COVID-19 has stifled economic activity, leading to a drop in carbon emissions and clearer skies. But don’t count on the pandemic saving our planet.

COVID-19 planet

India Gate in New Delhi, India, pictured on 28 October 2019 (top) and on 20 April 2020 (bottom), showing improved air quality during a nationwide lockdown due to the COVID-19 pandemic (AP Photo/Manish Swarup)

Could lessons learned from the COVID-19 pandemic spur world leaders into more effective action to tackle the biggest threat facing our planet – climate change?

This is a question worth pondering four months into a crisis of a scale not seen in more than a century. Since the first case of COVID-19, the disease caused by the novel coronavirus, was discovered in China, the virus has raced around the world with astonishing speed, sickening people in 187 countries.

As of writing, the virus has infected 3.5 million people and killed 248,000. In the United States, the country with most cases, the death toll has raced past the 58,000 Americans who died in the Vietnam war, according to data tracked by by Johns Hopkins University’s Center for Systems Science and Engineering.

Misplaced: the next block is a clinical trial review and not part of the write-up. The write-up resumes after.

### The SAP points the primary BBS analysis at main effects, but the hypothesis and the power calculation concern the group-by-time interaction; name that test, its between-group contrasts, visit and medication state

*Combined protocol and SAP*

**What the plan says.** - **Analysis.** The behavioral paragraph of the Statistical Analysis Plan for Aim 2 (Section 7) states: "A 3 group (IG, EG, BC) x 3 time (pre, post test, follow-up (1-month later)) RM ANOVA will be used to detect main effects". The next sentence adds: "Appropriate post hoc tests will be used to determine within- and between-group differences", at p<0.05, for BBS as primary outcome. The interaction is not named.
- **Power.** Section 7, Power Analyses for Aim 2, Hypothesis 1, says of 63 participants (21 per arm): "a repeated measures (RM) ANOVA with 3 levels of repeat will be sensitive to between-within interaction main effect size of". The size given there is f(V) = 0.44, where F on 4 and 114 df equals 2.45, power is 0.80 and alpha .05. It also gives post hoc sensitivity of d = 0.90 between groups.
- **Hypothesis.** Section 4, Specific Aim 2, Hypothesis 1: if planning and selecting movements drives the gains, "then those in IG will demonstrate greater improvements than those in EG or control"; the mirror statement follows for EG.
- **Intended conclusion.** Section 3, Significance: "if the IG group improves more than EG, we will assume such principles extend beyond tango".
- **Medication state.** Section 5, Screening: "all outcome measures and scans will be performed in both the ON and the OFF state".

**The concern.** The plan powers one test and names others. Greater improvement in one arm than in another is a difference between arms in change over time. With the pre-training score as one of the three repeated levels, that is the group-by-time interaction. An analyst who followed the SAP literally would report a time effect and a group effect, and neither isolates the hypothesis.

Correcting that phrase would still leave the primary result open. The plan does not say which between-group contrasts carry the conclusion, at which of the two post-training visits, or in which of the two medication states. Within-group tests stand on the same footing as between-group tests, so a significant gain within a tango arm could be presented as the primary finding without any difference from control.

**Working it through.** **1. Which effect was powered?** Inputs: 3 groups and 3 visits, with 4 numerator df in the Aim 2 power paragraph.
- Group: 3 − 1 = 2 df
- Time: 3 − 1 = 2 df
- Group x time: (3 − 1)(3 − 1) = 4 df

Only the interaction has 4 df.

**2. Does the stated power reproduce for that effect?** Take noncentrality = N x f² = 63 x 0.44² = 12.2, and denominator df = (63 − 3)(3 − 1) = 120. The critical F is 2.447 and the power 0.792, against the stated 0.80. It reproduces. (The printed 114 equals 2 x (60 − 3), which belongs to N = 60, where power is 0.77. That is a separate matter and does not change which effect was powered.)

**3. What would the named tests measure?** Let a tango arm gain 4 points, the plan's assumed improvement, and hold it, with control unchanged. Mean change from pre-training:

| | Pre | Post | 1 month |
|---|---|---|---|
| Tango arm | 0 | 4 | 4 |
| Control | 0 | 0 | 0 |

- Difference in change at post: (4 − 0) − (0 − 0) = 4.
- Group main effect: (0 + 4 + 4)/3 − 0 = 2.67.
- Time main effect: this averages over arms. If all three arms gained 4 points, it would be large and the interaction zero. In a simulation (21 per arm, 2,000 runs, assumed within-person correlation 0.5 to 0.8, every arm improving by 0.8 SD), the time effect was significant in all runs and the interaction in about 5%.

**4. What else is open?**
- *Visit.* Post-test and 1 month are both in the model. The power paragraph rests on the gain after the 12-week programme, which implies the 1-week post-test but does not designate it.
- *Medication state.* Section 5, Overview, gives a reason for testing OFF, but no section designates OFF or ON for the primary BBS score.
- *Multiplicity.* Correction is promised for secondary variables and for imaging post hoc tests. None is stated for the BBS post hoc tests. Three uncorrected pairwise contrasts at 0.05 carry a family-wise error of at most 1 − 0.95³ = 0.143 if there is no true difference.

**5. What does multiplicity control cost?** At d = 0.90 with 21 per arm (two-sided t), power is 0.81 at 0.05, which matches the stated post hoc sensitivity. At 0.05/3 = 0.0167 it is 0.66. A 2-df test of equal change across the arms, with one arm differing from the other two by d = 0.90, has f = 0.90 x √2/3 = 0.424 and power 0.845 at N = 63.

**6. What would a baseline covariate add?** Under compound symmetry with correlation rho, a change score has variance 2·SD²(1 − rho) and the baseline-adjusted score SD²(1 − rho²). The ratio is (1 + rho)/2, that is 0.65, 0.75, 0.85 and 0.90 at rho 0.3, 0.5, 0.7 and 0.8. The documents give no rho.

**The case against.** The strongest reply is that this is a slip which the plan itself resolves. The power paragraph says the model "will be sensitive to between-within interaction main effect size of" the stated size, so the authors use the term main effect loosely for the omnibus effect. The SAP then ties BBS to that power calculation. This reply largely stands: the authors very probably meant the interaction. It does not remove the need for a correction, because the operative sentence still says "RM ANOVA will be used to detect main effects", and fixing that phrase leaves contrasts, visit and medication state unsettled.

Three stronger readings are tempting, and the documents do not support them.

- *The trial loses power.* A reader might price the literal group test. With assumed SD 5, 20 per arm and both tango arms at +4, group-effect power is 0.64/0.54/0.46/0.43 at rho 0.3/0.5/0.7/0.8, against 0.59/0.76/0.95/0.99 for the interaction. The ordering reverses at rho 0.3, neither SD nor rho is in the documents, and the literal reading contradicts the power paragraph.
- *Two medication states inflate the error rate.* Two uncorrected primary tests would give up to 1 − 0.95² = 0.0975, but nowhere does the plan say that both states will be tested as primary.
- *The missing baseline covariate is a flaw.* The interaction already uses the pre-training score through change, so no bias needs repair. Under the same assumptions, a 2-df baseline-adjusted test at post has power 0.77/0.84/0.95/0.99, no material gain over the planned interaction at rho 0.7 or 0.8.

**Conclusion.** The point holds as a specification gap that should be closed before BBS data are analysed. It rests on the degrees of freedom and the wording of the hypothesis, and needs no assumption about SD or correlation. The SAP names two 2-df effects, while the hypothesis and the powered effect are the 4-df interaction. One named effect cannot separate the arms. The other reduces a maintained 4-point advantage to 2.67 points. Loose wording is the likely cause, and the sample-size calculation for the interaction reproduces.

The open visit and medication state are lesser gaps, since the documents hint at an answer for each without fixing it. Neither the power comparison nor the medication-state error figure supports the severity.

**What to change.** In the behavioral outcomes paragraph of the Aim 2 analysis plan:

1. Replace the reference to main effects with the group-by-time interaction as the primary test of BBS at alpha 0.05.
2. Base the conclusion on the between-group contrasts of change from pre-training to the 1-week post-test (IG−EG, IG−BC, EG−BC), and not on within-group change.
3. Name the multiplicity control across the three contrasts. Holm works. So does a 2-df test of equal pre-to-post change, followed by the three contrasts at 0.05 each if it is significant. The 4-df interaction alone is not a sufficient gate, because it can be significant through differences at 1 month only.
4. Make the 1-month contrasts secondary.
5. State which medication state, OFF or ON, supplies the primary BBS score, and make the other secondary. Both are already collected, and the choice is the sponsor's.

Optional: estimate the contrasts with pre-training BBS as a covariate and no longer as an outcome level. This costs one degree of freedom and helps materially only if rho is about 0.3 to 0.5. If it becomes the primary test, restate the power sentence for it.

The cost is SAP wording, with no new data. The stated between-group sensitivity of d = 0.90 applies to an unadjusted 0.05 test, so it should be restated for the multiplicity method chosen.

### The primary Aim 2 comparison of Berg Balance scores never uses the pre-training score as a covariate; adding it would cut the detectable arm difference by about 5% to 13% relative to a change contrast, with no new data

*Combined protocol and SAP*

No end is in sight to the spread of the virus, and so far there is neither a cure nor a vaccine. But restrictions that have locked millions in their homes, shuttered businesses and required people to keep physical distance have reduced the rate of new infections in several countries.

Germany, Denmark, Norway, the Czech Republic, Poland, Switzerland, Albania and Greece have taken small steps towards relaxing their lockdowns and re-opening some businesses. Others – Russia and Britain – have tightened stay-at-home rules.

In the United States, where shut-downs have resulted in 30 million workers losing their jobs, 33 of the country’s 50 states have taken steps — some small, some big — to relax restrictions on business and social life by early May.